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Confusion reigns as DeSantis wipes out Covid-19 fines

Brian Hartz



Florida Gov. Ron DeSantis signed into law this week a statute that provides immunity to businesses and other organizations against Covid-19 liability lawsuits. Photo courtesy of Wikimedia Commons/Gage Skidmore.

Local leaders are pushing back against Gov. Ron DeSantis’s executive order, issued last week, that calls for a “categorical, statewide remission of fines related to Covid-19 restrictions.”

The proclamation said municipal governments across Florida have imposed “unprecedented government restrictions” on individuals and business “over the course of the past year,” but it does not apply to orders or enforcements on the part of state government.

DeSantis, who has taken a laissez-faire approach to the Covid-19 pandemic, not only ordered that fines be remitted, but that collection of new fines be stopped; however, his order stopped short of canceling fines imposed on assisted living facilities, hospitals or health care providers.

St. Petersburg Mayor Rick Kriseman quickly issued a statement of defiance in response to DeSantis’s order.

“Time and again,” Kriseman said, “in the absence of state leadership and a coherent strategy, cities like St. Petersburg have had to take the lead. We will continue to do so as best we can.”

Kriseman added that St. Pete’s two-week average Covid-19 positivity rate has dropped below 5 percent but cautioned that “we still need to be cautious and careful.” He added, “Masks still work. Let’s get to the finish line and win this race.”

According to the latest numbers provided by the Tampa Bay Partnership — which has been tracking infection rates, hospitalizations, hospital capacity and emergency room visits — the region, as a whole, is also faring better in the coronavirus fight. In the two-week period that ended March 14, new cases declined to 928 per day compared to 1,049 per day during the week before. Likewise, the positivity rate during the first two weeks of March was 5.42 percent, a decline from 5.76 percent. However, Tampa Bay’s positivity rate is slightly above the state average of 5.31 percent.

But with spring break in full swing across Florida, bringing hordes of out-of-state visitors, leaders in popular spring break destinations decried the timing of DeSantis’s order. Palm Beach, Broward and Miami-Dade counties, for example, issued a joint statement that the governor’s stance “inadvertently sends a message to residents and the business community alike that common-sense measures to fight Covid-19 are no longer needed — when we know that they do, in fact, work to prevent the spread and, most importantly, save lives.”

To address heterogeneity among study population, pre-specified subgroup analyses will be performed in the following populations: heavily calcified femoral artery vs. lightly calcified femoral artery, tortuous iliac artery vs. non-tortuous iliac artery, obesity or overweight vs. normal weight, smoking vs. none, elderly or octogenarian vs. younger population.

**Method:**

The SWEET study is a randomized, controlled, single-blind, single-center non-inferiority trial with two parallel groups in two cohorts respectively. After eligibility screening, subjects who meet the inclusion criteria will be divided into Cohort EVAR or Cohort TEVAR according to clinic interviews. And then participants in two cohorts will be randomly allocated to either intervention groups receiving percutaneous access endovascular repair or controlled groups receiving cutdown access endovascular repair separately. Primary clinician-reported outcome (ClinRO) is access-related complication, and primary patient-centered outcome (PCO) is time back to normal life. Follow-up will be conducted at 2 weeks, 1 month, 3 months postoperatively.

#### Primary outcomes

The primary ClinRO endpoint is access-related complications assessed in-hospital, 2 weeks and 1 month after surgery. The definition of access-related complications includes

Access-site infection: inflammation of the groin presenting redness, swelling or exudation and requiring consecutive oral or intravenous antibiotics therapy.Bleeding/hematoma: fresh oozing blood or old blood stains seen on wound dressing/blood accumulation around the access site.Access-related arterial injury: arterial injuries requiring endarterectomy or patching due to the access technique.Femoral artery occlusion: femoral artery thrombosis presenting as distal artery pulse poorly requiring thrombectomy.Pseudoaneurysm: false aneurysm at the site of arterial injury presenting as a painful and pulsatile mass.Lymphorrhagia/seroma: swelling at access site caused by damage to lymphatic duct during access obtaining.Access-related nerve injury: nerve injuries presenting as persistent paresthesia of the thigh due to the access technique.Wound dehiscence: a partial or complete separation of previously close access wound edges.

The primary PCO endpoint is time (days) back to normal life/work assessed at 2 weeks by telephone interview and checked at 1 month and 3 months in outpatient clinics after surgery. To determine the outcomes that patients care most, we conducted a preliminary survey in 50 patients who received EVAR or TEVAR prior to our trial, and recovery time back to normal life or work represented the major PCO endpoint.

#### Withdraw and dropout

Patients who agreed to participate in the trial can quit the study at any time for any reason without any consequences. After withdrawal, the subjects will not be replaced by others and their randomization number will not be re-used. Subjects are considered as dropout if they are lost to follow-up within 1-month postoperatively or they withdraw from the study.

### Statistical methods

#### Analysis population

The statement acknowledged that positivity rates are heading in the right direction and vaccination efforts are finally gathering steam, but “now is not the time to throw caution to the wind as we are so close to putting this pandemic behind us.”

Hillsborough and Pinellas county governments concur. Mask orders remain in effect in both counties. It’s a different story, though, in other parts of the region. Sarasota County doesn’t have a county-wide mask ordinance, and the city of Sarasota’s mask order expired on Feb. 25. Manatee County’s county-wide mask ordinance was repealed in September, although municipalities such as Bradenton, Anna Maria, Longboat Key and Holmes Beach continue to have mask orders on the books.

Thankfully, there’s more clarity and progress on the vaccine front. As of Monday, 4,252,250 Florida residents had been fully vaccinated against Covid-19. That number includes 225,151 people in Hillsborough County and 200,608 in Pinellas. Broken down by race, however, the numbers show some disparities. In Hillsborough, only 15,282 Black residents have been vaccinated. In Pinellas, 8,356 Black residents have received the shot.

The good news is that more vaccine is available, additional vaccination sites are proliferating and vaccine eligibility is being expanded. In Hillsborough County, the federal government has set up a vaccination site at the Tampa Greyhound Track. As of Monday, anyone age 60 and up can make an appointment with proof of age and residency. Vaccination eligibility has also been extended to law enforcement officers, firefighters and K-12 teachers and staff who are 50 years of age and up.

Additional vaccine is also being made available to homebound residents, who can request a shot by writing to

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